The second record, simply titled Led Zeppelin II, followed in similar style later that year, and was an even greater success for the group, reaching the number-one chart position in both the United States and the United Kingdom.
Jimmy Page and Robert Plant were blues fanatics; the
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Celebration Day: A Tribute to Led Zeppelin - St. Louis Riverfront Times (Event)
Led Zeppelin: Coda NME, Dec 1982
THAT THERE is no appreciable difference between 'We're Gonna Groove' from 1969 and 'Wearing And Tearing' from 1978 the opening and closing tracks in this sackcloth and compilation of unissued Led Zeppelin material isn't merely the evidence of their utter failure to rise above a style of automatic redundancy. It is, coupled with their success and influence, the stuff of tragedy.
The most disgraceful thing about Zeppelin was their absolute lack of intelligence. Never mind their boorish excess, their ox-like insensitivity and their thuggish absence of grace it was their ignorance that was so appalling.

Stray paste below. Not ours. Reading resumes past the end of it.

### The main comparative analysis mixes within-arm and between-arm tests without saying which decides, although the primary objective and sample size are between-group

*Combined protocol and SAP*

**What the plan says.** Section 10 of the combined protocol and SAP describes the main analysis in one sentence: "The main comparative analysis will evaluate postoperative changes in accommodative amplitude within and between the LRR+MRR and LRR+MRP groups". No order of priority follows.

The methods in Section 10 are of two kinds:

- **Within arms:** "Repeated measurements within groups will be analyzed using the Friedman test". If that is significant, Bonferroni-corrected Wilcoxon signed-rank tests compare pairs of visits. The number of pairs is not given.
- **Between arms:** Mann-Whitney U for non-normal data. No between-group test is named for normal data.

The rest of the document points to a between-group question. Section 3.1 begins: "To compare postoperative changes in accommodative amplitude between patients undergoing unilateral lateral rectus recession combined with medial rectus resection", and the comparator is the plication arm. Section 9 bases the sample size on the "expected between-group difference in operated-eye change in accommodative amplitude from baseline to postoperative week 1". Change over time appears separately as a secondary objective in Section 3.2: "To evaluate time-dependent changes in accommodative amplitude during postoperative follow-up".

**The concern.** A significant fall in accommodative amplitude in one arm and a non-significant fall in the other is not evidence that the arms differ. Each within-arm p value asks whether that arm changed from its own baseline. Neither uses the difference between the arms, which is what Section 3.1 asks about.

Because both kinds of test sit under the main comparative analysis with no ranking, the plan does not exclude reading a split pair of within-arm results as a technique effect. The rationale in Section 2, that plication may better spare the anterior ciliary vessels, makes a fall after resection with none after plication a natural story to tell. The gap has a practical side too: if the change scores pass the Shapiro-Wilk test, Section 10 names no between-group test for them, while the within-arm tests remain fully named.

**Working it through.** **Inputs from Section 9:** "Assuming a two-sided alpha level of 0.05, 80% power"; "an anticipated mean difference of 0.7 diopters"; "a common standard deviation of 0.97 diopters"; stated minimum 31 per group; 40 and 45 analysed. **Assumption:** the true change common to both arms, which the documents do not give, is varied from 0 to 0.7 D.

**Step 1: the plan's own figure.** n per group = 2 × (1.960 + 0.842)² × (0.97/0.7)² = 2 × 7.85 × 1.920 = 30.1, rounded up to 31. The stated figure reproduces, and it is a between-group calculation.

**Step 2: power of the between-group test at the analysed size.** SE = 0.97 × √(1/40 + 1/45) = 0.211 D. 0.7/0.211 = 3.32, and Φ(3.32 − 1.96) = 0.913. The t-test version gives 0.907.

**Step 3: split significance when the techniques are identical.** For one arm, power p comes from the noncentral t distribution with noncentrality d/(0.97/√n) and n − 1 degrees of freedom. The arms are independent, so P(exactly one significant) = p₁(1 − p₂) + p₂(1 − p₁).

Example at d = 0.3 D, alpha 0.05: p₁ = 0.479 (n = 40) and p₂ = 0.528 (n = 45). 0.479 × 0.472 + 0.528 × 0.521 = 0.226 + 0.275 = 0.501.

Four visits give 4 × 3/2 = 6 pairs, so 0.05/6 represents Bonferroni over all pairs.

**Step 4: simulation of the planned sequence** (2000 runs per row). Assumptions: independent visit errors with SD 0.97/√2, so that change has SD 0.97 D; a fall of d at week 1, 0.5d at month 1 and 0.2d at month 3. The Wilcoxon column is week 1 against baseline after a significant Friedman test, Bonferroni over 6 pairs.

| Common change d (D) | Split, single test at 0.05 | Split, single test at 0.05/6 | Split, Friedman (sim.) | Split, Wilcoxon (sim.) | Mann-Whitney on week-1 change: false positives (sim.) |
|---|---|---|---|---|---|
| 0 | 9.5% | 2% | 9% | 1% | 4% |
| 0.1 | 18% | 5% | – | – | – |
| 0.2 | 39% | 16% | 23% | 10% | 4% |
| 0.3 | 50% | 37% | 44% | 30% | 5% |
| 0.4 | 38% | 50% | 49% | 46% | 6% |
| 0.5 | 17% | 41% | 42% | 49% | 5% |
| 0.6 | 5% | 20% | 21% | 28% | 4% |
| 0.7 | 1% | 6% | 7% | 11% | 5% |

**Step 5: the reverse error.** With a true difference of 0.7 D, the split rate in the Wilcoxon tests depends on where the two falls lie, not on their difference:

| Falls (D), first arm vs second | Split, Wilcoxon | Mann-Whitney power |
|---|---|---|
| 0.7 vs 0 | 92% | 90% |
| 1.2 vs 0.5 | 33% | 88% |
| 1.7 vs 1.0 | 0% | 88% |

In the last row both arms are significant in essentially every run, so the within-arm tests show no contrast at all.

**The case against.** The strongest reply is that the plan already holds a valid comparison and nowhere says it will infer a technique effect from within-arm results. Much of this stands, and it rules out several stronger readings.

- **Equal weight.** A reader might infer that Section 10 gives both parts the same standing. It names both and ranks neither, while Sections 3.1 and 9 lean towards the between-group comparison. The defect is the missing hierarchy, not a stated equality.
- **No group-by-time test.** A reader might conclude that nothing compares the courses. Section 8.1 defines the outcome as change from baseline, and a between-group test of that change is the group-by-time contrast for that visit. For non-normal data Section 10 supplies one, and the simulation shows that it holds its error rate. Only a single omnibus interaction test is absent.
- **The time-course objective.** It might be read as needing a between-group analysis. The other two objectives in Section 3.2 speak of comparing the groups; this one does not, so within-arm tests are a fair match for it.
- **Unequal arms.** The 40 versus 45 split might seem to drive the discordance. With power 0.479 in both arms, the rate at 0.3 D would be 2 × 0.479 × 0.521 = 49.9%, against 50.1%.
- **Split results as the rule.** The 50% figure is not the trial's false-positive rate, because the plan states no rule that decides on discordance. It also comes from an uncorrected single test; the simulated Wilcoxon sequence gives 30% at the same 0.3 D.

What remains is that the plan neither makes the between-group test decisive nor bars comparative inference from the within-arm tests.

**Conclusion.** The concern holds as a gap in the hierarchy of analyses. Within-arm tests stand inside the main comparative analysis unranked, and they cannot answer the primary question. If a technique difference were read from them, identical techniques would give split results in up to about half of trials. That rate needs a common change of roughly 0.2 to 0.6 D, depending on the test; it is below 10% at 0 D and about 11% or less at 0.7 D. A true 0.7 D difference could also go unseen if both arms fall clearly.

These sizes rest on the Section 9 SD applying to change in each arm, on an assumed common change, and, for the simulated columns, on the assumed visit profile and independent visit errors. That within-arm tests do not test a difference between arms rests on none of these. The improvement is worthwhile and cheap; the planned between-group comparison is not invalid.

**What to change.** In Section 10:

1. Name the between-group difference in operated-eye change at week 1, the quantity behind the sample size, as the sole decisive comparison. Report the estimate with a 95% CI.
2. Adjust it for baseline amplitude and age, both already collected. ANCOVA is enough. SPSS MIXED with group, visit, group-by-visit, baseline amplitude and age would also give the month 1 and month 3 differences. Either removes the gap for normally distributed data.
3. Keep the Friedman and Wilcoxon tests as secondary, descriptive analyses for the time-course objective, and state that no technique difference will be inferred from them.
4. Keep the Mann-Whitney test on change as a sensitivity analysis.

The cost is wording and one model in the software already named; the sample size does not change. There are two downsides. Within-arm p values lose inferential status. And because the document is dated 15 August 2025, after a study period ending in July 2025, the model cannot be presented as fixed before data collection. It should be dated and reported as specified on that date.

The gargoyle offspring of heavy metal they suckled were fed on a celebration of the moronic. They weren't stupid stupid HM could at least have a certain humour about it, although the myth of 'glorious vacuity' is a dangerous one they were less than that. They made unfounded arrogance an end in itself.
Zeppelin were largely responsible for the terrible state of American rock. Although they were popular enough over here they influenced American directions with dictatorial absoluteness. Only now, with fourth or fifth generation strains like the beaming young jackals of Loverboy, is the mutant beginning to take on a different shape; but even today (witness Robert Plant's enormous solo success) America harbours a primordial lust for the gargantuan dribble of Zeppelin music.